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Florence Pugh CALLS HERSELF OUT For Cultural Appropriation!

Florence Pugh Instagram Apology Cultural Appropriation Cornrows Henna 2

Florence Pugh is trying hard to be part of the solution when it comes to systemic racism — and that means recognizing her own offenses.

As she wrote in a lengthy apology post on Friday, “we HAVE to look at ourselves and see how we were adding to this problem.” How was she adding to the problem? Cultural appropriation.

She says in her Instagram note:

“One part I have identified in my own actions is cultural appropriation, which came to my attention when a fan last year pointed out a picture of me I had posted back when I was 17.”

Back to that one later…

Related: Anthony Mackie Calls Out Marvel For Lack Of Diversity

She goes on to explain how a photographer friend taught her about cultural appropriation when she was 18, shortly after that pic. She was showing off her new “corn rows” to her friend, proudly as they were all the rage at that time (around 2014):

“That summer, red carpets were full of famous, white women with either one side of their hair shaved or braided. I remember in every magazine, there was a ‘How To Do It Yourself!’ version.”

She remembers being surprised when her friend told her they were banned at her school, and why.

“She began to explain to me what cultural appropriation was, the history and heartbreak over how when Black girls do it they’re mocked and judged, but when white girls do it, it’s only then perceived as cool. It was true. I could see how Black culture was being so obviously exploited.”

However, she admits, she was very Karen-y about it at the time:

“I was defensive and confused, white fragility coming out plain and simple.”

She goes on to talk about her obsession with henna and other Indian fashion and culture, which a shopkeeper friend had happily shared with her when she was just 8 years old.

But when she saw this all pop up as a trend many years later it didn’t feel like a culture being shared — but rather one being stolen:

“Over the summer of 2017, Bindis and henna became a trend. Every top high street shop was selling their reimagined versions of this culture. I remember seeing large makeup brands selling an ‘Easy! Quick Dry!’ henna ink pen and stencil in large commercial pharmacies. Even the art of creating these intricate designs were getting a shortcut. No one cared about the origin, a culture was being abused for profit. I felt embarrassed. I felt sadness for the small family-run Indian shops all over the country, seeing their culture and religion cheapened everywhere.”

She then realized her own culpability:

“I thought because I was taught about it differently, I was an exception. And here’s the problem: I actually wasn’t being respectful in how I was using it. I wore this culture on my terms only, to parties, at dinner. I too was disrespecting the beauty of the religion that had been taught to me those years ago.”

Man, that is some serious self-awareness! It’s not easy to take such an unforgiving look at your behavior like that!

So back to that pic she got called out on…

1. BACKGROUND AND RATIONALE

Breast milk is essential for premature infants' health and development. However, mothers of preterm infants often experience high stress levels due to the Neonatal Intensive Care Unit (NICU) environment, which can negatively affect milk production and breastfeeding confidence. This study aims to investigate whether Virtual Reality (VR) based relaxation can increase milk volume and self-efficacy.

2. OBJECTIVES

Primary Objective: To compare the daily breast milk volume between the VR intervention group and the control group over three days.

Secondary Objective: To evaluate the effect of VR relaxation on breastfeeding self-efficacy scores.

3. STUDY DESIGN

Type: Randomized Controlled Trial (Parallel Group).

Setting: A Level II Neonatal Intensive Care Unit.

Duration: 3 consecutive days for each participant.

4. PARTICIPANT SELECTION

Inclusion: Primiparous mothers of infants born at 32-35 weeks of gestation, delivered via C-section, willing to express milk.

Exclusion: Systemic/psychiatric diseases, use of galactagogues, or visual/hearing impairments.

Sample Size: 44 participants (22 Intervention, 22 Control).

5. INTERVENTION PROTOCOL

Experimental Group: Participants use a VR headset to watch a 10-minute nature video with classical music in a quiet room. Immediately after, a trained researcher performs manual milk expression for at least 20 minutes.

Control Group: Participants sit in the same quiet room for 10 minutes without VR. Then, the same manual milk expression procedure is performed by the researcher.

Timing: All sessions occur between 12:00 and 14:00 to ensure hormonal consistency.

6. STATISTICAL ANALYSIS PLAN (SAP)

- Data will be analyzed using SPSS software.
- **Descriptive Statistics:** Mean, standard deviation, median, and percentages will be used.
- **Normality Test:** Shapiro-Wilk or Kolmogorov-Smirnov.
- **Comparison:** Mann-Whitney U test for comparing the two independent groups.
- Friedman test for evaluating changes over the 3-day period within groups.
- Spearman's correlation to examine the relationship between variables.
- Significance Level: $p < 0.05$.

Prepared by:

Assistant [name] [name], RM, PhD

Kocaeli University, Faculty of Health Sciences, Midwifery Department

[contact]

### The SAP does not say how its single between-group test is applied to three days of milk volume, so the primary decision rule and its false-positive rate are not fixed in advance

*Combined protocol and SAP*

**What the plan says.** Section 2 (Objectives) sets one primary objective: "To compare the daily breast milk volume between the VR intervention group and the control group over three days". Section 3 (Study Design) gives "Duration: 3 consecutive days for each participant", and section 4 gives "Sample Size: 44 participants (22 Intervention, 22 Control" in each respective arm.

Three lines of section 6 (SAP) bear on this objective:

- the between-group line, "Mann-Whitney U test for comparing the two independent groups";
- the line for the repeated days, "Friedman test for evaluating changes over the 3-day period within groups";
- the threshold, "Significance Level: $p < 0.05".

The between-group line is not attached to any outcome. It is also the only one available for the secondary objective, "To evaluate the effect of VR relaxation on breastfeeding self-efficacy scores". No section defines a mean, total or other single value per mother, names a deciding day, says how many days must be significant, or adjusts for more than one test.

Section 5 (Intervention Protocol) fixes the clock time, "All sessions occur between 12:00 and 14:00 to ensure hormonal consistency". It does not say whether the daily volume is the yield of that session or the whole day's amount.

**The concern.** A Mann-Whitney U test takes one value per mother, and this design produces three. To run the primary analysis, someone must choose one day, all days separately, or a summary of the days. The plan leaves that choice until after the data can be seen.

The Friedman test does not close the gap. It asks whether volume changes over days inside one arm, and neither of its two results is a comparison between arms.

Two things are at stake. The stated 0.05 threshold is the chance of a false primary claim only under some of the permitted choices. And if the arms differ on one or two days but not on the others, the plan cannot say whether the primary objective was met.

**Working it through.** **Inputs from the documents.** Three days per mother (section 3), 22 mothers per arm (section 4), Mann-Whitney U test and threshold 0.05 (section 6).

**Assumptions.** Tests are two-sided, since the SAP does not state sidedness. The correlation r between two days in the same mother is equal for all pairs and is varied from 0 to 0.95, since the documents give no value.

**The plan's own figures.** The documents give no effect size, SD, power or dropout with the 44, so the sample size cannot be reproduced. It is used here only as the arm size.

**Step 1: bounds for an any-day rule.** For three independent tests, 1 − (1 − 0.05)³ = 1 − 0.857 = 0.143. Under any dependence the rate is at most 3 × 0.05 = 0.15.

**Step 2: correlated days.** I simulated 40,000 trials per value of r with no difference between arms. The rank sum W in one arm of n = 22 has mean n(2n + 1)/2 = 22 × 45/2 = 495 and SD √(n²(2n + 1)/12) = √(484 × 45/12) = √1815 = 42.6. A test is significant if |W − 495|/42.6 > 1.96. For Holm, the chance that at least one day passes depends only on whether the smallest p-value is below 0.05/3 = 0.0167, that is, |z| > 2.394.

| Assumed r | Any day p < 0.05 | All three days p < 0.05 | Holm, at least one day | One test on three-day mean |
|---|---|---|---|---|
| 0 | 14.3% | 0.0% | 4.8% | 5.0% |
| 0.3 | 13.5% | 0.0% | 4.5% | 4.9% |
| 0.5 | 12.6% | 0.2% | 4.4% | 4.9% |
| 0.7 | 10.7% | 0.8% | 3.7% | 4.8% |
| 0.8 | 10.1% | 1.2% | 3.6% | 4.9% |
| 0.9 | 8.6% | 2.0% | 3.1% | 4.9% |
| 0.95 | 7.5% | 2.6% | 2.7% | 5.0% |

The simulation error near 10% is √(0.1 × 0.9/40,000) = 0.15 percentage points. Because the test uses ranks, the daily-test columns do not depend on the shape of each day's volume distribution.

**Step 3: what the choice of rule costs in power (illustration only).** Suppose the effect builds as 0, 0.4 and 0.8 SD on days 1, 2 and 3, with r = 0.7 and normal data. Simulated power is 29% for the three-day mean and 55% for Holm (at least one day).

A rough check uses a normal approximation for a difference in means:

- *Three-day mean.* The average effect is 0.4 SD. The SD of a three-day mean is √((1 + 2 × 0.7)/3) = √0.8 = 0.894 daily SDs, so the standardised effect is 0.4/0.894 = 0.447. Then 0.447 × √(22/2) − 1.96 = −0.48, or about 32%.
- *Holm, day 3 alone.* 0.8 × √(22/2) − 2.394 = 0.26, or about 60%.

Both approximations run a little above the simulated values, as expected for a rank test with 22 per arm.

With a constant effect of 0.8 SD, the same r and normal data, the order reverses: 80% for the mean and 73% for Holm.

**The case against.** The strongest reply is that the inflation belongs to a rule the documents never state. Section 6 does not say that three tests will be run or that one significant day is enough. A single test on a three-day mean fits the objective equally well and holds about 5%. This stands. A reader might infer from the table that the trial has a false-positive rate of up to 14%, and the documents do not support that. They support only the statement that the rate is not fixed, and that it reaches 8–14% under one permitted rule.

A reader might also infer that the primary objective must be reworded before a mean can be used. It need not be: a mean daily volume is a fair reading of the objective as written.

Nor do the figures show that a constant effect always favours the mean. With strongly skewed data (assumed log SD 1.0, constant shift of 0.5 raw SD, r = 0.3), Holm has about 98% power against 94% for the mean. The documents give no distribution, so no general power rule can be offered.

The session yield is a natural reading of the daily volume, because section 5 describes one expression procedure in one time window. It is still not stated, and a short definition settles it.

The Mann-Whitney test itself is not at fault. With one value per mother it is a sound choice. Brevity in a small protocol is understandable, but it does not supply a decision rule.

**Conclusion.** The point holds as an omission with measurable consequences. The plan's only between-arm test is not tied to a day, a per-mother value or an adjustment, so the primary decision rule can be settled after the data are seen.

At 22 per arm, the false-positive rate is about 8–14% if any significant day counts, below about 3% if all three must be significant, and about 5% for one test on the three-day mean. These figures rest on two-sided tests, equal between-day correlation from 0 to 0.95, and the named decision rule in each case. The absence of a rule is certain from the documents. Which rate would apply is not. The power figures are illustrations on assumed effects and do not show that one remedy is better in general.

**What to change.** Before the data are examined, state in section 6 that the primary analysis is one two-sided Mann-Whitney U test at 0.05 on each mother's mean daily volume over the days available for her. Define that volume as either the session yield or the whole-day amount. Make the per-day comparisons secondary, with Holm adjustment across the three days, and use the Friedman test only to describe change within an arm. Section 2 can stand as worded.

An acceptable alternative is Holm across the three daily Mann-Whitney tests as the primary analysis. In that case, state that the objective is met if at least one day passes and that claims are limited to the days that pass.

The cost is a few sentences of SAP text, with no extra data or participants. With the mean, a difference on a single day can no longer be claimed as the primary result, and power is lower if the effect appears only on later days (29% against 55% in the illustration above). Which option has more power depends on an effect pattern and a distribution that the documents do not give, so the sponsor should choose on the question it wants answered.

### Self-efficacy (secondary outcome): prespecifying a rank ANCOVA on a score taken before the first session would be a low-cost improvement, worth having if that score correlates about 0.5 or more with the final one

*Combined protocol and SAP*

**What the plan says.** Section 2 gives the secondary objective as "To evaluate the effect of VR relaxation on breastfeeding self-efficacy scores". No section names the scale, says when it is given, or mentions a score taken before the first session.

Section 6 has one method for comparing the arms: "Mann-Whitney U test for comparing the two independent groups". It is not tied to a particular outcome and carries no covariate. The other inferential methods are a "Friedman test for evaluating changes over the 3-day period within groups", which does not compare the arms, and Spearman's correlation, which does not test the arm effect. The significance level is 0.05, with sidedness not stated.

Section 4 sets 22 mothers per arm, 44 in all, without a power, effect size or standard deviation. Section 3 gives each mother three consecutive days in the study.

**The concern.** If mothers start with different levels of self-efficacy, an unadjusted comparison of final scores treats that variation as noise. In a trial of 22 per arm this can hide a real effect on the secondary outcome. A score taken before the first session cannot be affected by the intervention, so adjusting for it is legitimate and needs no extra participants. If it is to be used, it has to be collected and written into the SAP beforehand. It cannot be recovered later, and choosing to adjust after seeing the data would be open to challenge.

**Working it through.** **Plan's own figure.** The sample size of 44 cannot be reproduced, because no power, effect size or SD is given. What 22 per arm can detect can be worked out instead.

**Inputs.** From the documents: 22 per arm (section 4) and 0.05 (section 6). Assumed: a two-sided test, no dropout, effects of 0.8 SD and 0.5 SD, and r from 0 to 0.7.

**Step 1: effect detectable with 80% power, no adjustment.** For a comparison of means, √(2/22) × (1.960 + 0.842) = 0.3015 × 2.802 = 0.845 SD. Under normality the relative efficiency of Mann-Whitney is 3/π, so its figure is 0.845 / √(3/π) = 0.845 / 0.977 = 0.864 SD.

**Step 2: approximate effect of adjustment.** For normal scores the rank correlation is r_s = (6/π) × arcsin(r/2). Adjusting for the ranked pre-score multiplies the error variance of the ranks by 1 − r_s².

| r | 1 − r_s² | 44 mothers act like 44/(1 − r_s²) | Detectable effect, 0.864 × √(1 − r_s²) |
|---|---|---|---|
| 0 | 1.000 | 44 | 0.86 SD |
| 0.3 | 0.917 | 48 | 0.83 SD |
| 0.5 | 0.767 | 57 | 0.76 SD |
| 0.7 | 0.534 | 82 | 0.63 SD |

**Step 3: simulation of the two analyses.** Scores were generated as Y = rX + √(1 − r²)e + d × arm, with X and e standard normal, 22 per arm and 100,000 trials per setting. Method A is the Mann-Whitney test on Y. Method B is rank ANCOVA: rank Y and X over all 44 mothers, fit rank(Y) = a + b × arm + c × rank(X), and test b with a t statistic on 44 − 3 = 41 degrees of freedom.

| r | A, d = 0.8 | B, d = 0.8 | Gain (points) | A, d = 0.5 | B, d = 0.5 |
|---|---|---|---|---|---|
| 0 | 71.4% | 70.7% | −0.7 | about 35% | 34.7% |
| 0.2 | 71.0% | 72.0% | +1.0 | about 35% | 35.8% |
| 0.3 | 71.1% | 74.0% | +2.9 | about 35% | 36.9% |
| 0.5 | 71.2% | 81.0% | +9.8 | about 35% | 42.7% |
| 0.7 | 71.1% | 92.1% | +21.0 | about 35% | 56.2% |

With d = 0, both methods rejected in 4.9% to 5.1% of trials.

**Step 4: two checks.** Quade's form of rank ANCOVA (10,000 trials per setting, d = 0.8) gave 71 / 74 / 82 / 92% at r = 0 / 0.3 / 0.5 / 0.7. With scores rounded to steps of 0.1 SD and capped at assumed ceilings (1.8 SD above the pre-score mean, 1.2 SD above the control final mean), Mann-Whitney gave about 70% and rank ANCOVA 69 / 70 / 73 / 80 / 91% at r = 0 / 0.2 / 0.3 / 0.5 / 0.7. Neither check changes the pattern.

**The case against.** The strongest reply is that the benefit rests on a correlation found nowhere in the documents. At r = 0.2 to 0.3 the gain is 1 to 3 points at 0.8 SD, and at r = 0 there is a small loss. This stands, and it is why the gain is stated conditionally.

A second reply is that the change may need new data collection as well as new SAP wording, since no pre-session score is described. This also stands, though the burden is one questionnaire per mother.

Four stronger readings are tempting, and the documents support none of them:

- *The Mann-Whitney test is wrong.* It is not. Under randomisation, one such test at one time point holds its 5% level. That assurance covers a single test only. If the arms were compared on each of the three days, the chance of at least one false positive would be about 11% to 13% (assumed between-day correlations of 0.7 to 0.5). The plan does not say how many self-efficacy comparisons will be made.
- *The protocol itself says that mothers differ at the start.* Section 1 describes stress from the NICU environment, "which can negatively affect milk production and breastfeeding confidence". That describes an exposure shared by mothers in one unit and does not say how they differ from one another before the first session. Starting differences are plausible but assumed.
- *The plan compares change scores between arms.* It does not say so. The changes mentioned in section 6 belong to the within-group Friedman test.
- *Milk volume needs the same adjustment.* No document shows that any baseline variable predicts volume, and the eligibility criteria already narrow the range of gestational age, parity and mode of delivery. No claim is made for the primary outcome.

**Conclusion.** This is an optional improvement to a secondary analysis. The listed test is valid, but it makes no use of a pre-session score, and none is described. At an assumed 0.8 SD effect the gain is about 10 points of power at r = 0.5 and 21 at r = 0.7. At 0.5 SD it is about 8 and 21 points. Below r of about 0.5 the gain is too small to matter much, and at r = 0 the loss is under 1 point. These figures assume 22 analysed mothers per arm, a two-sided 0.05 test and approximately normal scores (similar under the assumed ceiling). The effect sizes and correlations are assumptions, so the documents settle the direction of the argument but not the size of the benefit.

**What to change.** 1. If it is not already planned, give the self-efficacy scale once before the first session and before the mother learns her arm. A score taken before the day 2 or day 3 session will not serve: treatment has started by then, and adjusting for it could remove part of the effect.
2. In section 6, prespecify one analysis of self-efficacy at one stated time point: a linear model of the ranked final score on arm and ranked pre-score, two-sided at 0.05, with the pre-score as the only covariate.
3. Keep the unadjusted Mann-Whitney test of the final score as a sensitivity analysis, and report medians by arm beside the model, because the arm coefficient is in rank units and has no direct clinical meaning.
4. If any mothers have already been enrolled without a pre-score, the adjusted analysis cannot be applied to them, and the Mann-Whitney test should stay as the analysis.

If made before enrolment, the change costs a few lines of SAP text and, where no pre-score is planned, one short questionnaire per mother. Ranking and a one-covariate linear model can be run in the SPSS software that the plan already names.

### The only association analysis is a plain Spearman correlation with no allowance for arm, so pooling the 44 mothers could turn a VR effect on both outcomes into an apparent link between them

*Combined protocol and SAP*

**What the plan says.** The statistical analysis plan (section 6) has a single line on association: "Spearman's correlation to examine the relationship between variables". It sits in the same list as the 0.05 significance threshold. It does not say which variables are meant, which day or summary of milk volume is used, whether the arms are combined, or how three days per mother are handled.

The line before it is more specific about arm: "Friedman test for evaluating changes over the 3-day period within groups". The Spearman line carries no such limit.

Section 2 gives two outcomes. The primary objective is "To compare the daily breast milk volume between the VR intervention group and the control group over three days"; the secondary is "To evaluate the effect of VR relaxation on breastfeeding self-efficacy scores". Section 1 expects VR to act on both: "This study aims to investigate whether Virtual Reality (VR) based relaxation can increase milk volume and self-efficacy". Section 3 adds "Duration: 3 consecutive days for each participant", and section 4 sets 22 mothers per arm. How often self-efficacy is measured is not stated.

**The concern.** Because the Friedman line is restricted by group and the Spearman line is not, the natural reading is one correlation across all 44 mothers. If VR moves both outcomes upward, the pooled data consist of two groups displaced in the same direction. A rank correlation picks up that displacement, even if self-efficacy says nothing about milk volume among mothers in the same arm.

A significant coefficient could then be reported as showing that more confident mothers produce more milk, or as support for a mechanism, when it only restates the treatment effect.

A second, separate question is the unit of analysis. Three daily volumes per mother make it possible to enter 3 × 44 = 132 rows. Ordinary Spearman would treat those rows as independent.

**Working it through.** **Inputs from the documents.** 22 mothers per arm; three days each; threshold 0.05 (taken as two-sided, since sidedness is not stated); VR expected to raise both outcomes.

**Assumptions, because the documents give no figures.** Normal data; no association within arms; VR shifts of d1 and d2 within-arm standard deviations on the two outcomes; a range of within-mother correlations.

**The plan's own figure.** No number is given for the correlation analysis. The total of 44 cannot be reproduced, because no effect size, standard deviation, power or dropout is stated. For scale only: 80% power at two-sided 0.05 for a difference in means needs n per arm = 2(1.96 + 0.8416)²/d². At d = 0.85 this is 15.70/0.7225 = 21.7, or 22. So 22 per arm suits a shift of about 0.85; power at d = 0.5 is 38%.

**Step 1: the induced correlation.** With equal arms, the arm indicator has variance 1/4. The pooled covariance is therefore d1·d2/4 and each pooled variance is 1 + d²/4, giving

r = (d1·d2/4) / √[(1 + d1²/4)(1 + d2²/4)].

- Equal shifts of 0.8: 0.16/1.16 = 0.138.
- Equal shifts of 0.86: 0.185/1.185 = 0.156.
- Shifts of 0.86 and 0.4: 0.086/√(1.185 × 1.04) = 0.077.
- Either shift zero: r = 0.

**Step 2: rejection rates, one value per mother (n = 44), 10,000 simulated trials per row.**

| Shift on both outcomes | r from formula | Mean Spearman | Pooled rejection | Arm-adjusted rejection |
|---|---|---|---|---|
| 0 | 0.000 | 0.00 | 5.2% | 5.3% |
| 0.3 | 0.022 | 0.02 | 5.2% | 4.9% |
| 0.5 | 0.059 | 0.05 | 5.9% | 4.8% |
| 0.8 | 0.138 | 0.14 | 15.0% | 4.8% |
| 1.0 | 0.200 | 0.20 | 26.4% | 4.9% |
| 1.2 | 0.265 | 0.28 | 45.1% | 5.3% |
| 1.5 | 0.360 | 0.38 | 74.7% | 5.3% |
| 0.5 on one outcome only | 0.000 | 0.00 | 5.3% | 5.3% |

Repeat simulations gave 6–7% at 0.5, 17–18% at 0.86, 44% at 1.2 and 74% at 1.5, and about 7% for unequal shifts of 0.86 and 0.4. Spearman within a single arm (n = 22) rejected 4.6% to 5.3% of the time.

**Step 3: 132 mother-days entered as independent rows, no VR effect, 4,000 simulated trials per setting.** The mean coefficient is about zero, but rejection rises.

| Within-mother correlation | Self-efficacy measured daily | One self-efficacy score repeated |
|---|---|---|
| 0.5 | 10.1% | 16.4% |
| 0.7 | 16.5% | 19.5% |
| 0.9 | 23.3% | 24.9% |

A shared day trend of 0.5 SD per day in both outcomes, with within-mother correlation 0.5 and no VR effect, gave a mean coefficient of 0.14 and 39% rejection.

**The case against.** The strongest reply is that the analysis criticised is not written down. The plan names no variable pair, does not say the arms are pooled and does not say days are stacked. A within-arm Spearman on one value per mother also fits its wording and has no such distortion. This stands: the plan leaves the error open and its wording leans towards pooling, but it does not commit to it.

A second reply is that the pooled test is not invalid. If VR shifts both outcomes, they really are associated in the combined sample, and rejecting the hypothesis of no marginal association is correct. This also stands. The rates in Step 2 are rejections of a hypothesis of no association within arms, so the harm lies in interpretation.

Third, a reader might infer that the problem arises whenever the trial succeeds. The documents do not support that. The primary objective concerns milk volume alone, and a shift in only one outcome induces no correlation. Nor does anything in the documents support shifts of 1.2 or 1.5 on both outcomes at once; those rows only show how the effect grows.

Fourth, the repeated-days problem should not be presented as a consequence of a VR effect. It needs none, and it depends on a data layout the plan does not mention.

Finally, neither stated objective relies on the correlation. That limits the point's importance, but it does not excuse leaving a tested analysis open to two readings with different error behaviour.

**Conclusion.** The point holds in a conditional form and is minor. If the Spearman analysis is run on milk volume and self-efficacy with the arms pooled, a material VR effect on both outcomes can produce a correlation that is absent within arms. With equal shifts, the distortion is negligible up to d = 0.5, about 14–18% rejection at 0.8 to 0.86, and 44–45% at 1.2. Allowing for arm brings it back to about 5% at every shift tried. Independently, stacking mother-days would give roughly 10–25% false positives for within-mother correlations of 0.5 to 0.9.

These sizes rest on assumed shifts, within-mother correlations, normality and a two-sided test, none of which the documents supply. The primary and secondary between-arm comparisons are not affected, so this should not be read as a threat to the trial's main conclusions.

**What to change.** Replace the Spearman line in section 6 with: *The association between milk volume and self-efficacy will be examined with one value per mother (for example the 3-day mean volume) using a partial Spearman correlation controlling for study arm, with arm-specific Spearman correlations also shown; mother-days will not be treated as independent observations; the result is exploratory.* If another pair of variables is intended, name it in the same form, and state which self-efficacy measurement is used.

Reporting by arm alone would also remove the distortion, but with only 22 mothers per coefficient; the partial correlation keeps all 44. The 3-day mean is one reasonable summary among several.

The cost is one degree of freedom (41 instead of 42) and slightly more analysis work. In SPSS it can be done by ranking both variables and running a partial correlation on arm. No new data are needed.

Florence Pugh Instagram Cornrows Rastafarian
(c) Florence Pugh/Instagram

Yep, that’s the future Oscar nominee at 17. She recalls:

“I braided my hair and painted a beanie with the Jamaican flag colours and went to a friend’s house; proud of my Rastafarian creation.”

Young Florence even posted the pic “with a caption that paraphrased the lyrics to Shaggy‘s song Boombastic.” The now-24-year-old says she is now “ashamed of so many things” about the incident:

“At the time I honestly did not think that I was doing anything wrong. Growing up as white and privileged allowed me to get that far and not know… Stupid doesn’t even cut it, I was uneducated. I was unread.”

She says growing up seeing celebs adopting cultures made her think it was OK. Now she’s someone who young people might look to for inspiration, and she realizes she needs to be more thoughtful. And for all those who don’t get exactly what cultural appropriation is or what’s wrong with it, here’s Florence’s take:

“Black, Indian, Native American and Asian cultures and religions are constantly used and abused every new shopping season. It’s not wrong to appreciate the beauty of a culture but rebranding them for the sake of a fashion trend and a $ most certainly is.”

She goes on to apologize again for her part in it, writing:

“I am truly sorry to all of you that were offended for years or even just recently. I cannot dismiss the I actions I bought into years ago, but I believe that we who were blind to such things must acknowledge them and recognize them as our faults, our ignorance and our white privilege and I apologise profusely that it took this long.”

What do YOU think of Florence’s self-examination and new stance on cultural appropriation??

View this post on Instagram

To see change I must be part of the change.

A post shared by Florence Pugh (@florencepugh) on

Think we’ll hear anything similar from any of the Kardashian-Jenner family, who have made their millions off exploiting minority cultures?

[Image via WENN/Avalon/Florence Pugh/Instagram.]

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Jun 29, 2020 13:40pm PDT